.40 Carbon Steel Brinell Hardness vs. Tempering Temperature

October 5, 2010

Hardness of Quench and Tempered alloy steels is a function of the tempering temperature. The higher the tempering temperature, the lower the hardness.

This is called an inverse relationship.

And it’s why some people call tempering “drawing.”

The temper “draws the hardness out of the steel.”

Normalized at 1600F, Quenched in oil 1550 F, Tempered 2 hours

 These curves are a rough approximation of the as tempered brinell hardness for the grades shown. For example, I have other data for 4340 that shows 440 BHN at 800F; 410 at 900F; 380 at 1000F; 340 at 1100F, and 310 at 1200F temper temperature.

Fire! Can't do a blog on heat treat without a picture of fire.

Your mileage may vary, in other words, but this graph is close enough for ‘considered judgement.’

Additional 4140 data that I have from my notes suggests 397 BHN at 800F; 367 at 900F; 335 at 1000F; 305 at 1100F and 256 at 1200F.

If you have better data from your process – USE IT.

Better yet, if you have time, send a sample to your heat treater for a pilot study.

In the absence of data from your process, the above figure and data will give you “a place to stand” in understanding what is possible when heat treating .40 carbon alloy steels- the steels most commonly encountered in our precision machining shops for Automotive, Aerospace, Agricultural and general applications.

Here is a video from PMPA member company Nevada Heat Treating to give you an inside look at what goes on at a heat treat service provider.

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8 Reasons Steel Parts Can Warp in Heat Treat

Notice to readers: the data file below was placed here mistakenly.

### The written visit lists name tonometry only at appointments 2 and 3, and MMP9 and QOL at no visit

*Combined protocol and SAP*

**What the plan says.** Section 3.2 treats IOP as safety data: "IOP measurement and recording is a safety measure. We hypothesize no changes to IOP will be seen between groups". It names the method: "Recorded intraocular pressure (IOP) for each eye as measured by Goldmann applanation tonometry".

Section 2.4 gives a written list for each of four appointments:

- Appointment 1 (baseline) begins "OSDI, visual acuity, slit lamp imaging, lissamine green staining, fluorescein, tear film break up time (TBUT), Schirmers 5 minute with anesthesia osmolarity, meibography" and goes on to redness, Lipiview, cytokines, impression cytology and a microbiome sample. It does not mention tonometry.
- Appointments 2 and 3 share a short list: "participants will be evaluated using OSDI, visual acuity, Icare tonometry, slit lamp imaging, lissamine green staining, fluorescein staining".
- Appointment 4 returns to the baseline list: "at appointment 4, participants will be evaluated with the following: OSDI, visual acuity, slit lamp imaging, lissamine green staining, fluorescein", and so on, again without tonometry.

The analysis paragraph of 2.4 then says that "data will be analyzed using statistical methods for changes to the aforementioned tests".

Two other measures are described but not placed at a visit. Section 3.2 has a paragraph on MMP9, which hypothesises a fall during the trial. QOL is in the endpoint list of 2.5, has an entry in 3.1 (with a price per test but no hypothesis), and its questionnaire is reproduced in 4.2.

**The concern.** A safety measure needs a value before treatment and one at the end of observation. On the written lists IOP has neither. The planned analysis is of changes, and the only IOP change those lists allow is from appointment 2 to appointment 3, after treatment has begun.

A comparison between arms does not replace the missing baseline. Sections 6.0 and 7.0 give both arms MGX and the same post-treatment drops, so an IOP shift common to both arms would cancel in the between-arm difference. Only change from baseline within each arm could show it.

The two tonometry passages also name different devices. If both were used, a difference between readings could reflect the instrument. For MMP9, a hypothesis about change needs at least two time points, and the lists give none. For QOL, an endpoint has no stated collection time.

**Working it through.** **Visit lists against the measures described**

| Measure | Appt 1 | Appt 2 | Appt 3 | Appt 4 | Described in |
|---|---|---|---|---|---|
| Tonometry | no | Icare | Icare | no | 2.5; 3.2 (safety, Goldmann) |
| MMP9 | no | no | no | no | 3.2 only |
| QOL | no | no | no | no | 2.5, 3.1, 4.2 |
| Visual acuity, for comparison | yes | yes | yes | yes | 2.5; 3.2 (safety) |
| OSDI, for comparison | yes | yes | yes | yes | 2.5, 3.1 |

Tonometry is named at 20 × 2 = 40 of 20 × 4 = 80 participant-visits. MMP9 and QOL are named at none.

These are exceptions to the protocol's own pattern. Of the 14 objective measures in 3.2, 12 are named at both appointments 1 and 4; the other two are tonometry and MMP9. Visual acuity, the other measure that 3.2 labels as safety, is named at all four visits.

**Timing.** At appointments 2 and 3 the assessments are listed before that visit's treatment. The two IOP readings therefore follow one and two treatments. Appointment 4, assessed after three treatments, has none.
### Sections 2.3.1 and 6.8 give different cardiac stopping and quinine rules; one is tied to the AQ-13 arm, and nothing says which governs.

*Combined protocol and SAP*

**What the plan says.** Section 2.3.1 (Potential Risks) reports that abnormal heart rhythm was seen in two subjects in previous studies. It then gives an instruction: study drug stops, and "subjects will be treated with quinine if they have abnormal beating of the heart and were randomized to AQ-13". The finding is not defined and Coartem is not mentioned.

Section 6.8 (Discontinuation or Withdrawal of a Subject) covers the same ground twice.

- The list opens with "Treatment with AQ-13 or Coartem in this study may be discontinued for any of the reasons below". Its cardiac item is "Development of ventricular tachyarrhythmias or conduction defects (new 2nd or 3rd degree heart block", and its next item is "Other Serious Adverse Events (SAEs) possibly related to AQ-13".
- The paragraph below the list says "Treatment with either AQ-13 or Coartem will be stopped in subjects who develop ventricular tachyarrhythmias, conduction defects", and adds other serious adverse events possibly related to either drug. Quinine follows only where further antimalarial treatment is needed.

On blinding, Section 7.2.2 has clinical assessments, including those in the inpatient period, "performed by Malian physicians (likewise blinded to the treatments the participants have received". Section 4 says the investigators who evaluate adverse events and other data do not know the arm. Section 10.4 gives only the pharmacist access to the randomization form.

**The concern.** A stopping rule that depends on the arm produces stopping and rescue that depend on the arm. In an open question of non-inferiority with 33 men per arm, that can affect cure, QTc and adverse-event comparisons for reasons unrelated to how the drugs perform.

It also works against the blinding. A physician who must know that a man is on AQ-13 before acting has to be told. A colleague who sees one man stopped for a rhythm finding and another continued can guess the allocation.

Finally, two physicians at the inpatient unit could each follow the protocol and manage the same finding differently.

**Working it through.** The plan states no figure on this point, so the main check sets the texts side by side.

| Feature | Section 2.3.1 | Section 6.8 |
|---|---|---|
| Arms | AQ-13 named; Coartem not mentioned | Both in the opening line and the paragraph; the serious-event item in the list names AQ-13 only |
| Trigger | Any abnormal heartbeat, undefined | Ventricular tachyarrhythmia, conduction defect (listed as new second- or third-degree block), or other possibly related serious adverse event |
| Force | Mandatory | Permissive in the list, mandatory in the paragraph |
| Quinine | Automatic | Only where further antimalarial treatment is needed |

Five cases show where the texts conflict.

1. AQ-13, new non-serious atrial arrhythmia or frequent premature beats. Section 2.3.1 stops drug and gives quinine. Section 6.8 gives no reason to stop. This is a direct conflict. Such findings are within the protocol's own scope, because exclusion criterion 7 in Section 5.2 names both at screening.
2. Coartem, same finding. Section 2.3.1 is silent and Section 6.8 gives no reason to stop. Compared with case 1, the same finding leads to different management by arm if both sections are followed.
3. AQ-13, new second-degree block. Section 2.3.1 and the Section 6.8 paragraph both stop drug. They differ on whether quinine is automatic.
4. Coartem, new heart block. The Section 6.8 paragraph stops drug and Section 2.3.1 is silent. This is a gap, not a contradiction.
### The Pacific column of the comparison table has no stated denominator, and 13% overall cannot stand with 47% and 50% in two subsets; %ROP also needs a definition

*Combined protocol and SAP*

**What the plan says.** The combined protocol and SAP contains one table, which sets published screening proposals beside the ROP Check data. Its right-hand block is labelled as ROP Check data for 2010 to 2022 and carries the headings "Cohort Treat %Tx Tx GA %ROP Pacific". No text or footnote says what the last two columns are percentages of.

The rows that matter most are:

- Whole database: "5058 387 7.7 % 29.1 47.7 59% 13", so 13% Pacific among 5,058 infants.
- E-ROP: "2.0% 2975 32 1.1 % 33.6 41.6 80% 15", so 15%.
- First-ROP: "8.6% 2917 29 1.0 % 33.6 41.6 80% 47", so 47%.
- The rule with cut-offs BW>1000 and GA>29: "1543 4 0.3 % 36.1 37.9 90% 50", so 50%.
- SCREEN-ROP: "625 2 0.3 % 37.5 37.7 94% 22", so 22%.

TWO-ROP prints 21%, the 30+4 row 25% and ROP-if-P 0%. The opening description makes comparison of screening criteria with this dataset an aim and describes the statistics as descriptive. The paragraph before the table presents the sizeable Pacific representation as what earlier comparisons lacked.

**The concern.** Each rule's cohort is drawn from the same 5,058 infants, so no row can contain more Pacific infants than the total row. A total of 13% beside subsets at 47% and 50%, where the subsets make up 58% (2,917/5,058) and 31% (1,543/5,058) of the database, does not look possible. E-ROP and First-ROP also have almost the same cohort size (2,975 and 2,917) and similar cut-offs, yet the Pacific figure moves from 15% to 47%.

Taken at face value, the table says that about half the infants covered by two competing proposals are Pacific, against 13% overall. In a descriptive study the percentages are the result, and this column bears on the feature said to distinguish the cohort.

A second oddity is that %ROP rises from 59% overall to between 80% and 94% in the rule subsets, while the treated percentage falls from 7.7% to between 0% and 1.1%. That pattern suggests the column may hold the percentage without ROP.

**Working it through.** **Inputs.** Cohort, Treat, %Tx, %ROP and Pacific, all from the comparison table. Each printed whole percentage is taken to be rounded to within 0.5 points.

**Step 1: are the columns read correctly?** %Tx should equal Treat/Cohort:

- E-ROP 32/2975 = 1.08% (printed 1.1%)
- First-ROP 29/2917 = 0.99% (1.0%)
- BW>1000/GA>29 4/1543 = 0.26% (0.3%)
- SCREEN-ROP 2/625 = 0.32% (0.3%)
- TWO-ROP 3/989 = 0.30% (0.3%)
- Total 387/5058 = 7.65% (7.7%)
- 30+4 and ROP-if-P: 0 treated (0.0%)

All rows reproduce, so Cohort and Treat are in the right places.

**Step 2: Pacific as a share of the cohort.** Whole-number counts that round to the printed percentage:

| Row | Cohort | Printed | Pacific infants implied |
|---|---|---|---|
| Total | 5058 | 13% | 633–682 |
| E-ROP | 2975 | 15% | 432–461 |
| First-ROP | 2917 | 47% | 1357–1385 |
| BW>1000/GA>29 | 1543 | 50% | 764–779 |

October 20, 2009

And how to minimize them.

Upon heating, steel parts change volume as they change crystal structure (I’ll spare you the technical terms and details). When these heated parts are quenched, their internal crystal structure changes again, and that volume change is not necessarily sufficient to offset the change upon heating. This change of volume can cause  dimensional distortion.  The rule of thumb that I have used for medium carbon alloy steels is  to expect a change in linear dimensions of about 0.125% maximum. That is, one eighth of a percent of the linear dimensions could be the change encountered  from heat treatment and quench. It generally is less, but 0.125% gives me a rule of thumb to evaluate capability to hold dimensions after heat treat. What rule of thumb do you use to estimate part growth as a result of heat treat?

Warpage or shape distortion  as a result of heat treat is different because it is usually a result of process and design issues rather than the expected phase changes of the material.

Salvador Dali understood!

Salvador Dali understood!

Here are 8 reasons steel parts can warp upon quench and tempering:

  1. Rapid heating.
  2. Overheating.
  3. Non-uniform heating.
  4. Non-uniform cooling.
  5. Non-uniform agitation.
  6. Water contamination in oil. 
  7. Large changes of mass and section.
  8. Asymmetric features.

Rapid heating can cause stresses to develop in parts due to excessive temperature gradients. Overheating similarly lowers mechanical properties,  potentially leading to parts sagging or creeping depending on orientation in the furnace. Non-uniform heating also creates differences in properties within the parts as well as leading to incomplete transformation products or hybrid structures upon quenching. Non-uniform cooling allows unbalanced stresses to develop during the quench, as does non-uniform agitation of quench medium.  Often non-uniform heating or cooling result from the way parts are stacked or piled in the basket or on the belt such that gradients of temperture are created. Water contamination in oil. This is difficult to figure out, but in addition to warped parts, inconsistent hardness readings between parts or on the same part are a sign of this. Parts with large section changes or that have asymmetric features are also more likely to warp than parts with balanced and uniformly distributed mass, regardless of process control.

Choosing steels with higher hardenability (alloys rather than plain carbon steels), finer grain size, and paying attention to the details of loading, time at temperature, and quenchant delivery are all steps that can minimize warpage distortion, even when part design is less than optimum.

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